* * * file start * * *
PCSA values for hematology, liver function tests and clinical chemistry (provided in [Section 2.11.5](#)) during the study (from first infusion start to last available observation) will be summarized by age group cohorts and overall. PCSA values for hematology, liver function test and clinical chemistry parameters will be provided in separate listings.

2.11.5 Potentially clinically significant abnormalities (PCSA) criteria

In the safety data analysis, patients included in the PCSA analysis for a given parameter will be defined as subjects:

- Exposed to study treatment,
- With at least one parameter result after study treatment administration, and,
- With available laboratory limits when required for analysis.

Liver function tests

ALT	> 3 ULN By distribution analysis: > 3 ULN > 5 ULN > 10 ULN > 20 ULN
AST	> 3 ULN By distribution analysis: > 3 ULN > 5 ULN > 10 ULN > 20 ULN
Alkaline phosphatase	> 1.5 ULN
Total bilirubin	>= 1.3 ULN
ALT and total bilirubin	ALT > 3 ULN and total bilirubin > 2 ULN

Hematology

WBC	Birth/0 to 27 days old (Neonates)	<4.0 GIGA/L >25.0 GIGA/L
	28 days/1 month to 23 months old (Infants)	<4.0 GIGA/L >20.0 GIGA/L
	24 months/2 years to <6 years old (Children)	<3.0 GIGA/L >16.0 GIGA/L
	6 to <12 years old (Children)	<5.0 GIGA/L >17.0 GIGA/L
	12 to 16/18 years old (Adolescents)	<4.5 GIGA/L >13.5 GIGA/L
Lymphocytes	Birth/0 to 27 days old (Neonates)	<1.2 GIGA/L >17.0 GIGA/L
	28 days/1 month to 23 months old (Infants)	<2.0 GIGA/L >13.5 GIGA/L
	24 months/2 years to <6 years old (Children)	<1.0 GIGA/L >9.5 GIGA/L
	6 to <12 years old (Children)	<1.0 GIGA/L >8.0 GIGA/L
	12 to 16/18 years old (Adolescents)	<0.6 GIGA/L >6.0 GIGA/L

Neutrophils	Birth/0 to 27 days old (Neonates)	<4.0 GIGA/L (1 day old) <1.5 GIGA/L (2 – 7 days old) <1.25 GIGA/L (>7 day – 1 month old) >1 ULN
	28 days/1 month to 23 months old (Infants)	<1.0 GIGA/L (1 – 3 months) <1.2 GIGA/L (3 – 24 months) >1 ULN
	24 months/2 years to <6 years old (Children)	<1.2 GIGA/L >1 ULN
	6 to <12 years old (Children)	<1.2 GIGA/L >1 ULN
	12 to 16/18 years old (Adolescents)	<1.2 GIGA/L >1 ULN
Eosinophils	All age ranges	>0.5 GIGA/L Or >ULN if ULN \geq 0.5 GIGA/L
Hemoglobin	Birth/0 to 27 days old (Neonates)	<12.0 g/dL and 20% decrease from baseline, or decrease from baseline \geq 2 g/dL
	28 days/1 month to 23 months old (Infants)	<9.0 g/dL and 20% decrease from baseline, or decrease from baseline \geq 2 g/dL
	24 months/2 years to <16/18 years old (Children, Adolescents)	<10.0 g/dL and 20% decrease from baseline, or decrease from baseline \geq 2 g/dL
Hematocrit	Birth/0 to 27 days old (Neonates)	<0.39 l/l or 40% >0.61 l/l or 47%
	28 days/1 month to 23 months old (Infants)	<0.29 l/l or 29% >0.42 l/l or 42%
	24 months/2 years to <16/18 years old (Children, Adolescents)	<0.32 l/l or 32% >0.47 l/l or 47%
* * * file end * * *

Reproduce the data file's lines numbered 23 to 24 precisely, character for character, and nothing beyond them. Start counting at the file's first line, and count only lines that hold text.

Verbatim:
	12 to 16/18 years old (Adolescents)	<0.6 GIGA/L >6.0 GIGA/L

Neutrophils	Birth/0 to 27 days old (Neonates)	<4.0 GIGA/L (1 day old) <1.5 GIGA/L (2 – 7 days old) <1.25 GIGA/L (>7 day – 1 month old) >1 ULN